This December, drug treatment and AIDS prevention activist Gerald Ribeiro will have been gone for 20 years. In 1989, he founded Treatment on Demand, a New Bedford-based grassroots response to the “twin epidemics” of substance abuse and HIV/AIDS. In 1995, The Standard-Times recognized Gerald as “Man of the Year.” The headline of the story read, “Hoping to build a better world.”
While, initially, the board was entirely people in recovery, Gerald broadened it to include representatives from other spheres — his rationale being that the need for more and better drug abuse treatment and HIV/AIDS prevention called for a wide spectrum of support. After he recruited me to serve on the board, Gerald and I teamed up writing funding proposals to support the work of Treatment of Demand. At some point, he asked me to help him write his life story. More often than not, the urgency of grant deadlines would preempt our work on his story; intent as he was on completing it, he remained firmly grounded in the here and now. Though we came close to finishing his memoir, he insisted on reworking it up to his death.
One of my favorite passages in Gerald’s book poignantly connects his deep compassion turned inward with his great compassion for others:
One of the triggers for me now that helps me to realize how lonely and sad and destitute I was during that period [of active addiction] is the foghorns that I hear at night. I can remember being out there late at night, copping, standing in line, hustling, and hearing those foghorns. When I’d be out there and I’d hear that sound, it always brought me back to reality to some degree. Like I’d be caught up in the moment of whatever I was doing, looking for that person I was copping from, and at the same time worrying about the cops pulling up. There was something about that haunting sound that touched something way deep inside me that said, “This is fucked up.”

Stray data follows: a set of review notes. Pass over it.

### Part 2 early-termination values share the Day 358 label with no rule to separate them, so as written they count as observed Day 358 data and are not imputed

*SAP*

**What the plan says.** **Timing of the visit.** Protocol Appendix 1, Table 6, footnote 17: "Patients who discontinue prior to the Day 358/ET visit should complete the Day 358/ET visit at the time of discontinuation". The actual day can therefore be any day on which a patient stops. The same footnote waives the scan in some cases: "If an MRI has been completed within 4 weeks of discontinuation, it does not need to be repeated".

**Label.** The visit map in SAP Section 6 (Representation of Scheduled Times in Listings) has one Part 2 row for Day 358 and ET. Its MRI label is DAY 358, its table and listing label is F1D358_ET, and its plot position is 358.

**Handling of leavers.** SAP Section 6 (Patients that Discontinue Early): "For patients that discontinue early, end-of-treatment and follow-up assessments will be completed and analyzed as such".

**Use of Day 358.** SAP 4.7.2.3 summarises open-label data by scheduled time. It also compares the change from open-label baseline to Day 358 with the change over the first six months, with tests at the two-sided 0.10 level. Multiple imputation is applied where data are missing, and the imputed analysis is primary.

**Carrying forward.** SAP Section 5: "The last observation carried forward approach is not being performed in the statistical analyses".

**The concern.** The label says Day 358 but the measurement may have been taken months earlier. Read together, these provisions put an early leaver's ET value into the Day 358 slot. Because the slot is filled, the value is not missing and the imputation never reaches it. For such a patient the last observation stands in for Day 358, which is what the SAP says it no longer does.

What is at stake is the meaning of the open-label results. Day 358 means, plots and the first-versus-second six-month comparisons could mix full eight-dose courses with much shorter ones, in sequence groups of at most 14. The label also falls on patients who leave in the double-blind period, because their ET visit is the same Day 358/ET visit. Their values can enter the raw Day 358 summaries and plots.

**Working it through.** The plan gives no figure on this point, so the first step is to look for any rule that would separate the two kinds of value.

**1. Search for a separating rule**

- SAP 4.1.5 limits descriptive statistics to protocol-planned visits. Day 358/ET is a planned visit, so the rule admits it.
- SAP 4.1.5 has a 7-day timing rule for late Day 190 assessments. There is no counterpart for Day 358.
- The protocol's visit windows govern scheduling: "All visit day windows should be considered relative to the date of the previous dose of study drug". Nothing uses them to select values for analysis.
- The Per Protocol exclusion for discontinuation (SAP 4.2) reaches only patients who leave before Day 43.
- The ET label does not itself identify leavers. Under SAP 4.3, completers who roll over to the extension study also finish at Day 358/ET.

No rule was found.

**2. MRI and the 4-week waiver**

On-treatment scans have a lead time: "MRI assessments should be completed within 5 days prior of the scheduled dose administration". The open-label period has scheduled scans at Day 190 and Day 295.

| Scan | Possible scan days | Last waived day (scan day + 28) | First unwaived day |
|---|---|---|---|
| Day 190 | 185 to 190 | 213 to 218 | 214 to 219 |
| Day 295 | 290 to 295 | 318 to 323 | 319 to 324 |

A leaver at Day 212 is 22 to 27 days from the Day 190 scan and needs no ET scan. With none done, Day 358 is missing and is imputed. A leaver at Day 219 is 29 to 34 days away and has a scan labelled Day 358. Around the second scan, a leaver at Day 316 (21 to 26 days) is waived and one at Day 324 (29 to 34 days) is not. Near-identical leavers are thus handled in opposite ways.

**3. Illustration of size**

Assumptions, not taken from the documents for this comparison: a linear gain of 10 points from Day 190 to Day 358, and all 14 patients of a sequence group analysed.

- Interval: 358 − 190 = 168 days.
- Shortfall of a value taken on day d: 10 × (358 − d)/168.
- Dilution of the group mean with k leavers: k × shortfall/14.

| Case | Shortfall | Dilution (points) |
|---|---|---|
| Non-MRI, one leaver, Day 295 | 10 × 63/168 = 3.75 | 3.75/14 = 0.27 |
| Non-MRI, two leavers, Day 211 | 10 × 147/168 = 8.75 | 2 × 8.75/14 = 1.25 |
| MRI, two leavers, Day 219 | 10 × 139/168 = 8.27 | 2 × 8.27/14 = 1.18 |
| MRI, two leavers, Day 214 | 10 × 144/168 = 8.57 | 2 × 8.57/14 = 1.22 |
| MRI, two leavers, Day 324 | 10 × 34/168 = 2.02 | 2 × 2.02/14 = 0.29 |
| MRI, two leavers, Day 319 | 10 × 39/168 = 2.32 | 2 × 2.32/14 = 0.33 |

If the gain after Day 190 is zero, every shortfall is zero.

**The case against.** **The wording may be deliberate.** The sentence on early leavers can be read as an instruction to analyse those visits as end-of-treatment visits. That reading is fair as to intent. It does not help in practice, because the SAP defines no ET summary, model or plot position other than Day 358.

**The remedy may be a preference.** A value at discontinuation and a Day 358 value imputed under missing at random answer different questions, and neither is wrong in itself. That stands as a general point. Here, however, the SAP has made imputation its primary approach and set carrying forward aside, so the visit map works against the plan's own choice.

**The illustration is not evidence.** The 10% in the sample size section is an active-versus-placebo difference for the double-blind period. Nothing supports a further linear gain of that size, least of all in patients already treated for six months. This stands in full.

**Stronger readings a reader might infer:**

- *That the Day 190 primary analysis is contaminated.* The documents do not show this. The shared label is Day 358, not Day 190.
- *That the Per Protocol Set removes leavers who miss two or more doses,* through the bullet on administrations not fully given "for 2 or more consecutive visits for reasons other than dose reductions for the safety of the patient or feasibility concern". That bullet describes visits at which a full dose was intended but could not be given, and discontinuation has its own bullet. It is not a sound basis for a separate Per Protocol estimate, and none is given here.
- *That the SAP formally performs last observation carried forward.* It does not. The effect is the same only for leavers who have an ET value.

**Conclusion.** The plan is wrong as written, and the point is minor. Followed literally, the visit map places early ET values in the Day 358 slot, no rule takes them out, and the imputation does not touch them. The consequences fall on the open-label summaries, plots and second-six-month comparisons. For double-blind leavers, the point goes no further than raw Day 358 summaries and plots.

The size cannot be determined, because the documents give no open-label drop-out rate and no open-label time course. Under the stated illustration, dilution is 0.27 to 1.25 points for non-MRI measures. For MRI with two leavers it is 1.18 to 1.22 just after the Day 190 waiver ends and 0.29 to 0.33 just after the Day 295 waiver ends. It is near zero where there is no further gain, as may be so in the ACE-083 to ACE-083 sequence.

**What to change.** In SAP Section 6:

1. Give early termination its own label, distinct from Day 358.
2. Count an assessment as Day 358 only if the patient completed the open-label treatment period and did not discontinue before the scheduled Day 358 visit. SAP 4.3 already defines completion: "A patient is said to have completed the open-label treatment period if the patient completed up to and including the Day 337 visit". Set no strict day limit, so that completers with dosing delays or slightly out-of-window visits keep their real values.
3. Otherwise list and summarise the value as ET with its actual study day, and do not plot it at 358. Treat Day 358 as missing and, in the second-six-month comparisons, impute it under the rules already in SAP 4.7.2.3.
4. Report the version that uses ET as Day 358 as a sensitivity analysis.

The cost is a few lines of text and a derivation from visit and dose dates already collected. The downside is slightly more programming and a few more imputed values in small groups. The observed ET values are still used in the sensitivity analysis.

Even now, years later, when I hear the foghorns at night, it does the same thing to me; it always makes me stop what I’m doing and listen, and a profound sense of sadness comes over me. At first, it’s just sadness, and then the memories start to come, and I remember how bad it was. And I feel bad. I feel bad for myself and I also feel bad because I know that right at that moment, as I’m listening to the foghorn, there are people who are going through the same thing. They’re out there lonely, hungry, or dope sick — though I’ve been away from that lifestyle for over ten years, it never fails. Sometimes late at night I sit out on the back porch and hear the foghorns and I go right back to those places. It starts coming back; it’s a reminder of what it was like and it’s a reminder of why I’m doing this work: fighting for more treatment and against the root causes of addiction. It serves a dual purpose.
Though Gerald wanted to help concerned people understand why and how other people became addicted to drugs, he most sought to reach addicted individuals at their lowest to offer compassion, hope, and a path to treatment. Feeling inextricably connected with others, he was fond of saying, “We’re all in recovery” — recovery from not only addiction, but also racism, classism, homophobia, and his list went on.
After his death, I self-published his book and have distributed it over the years — fulfilling a personal commitment to him as well as to the causes that had bound us together. If you would like one or more free copies of This Path I Took, send your request and mailing address to firstname.lastname@example.org.
Robert French is a New Bedford resident.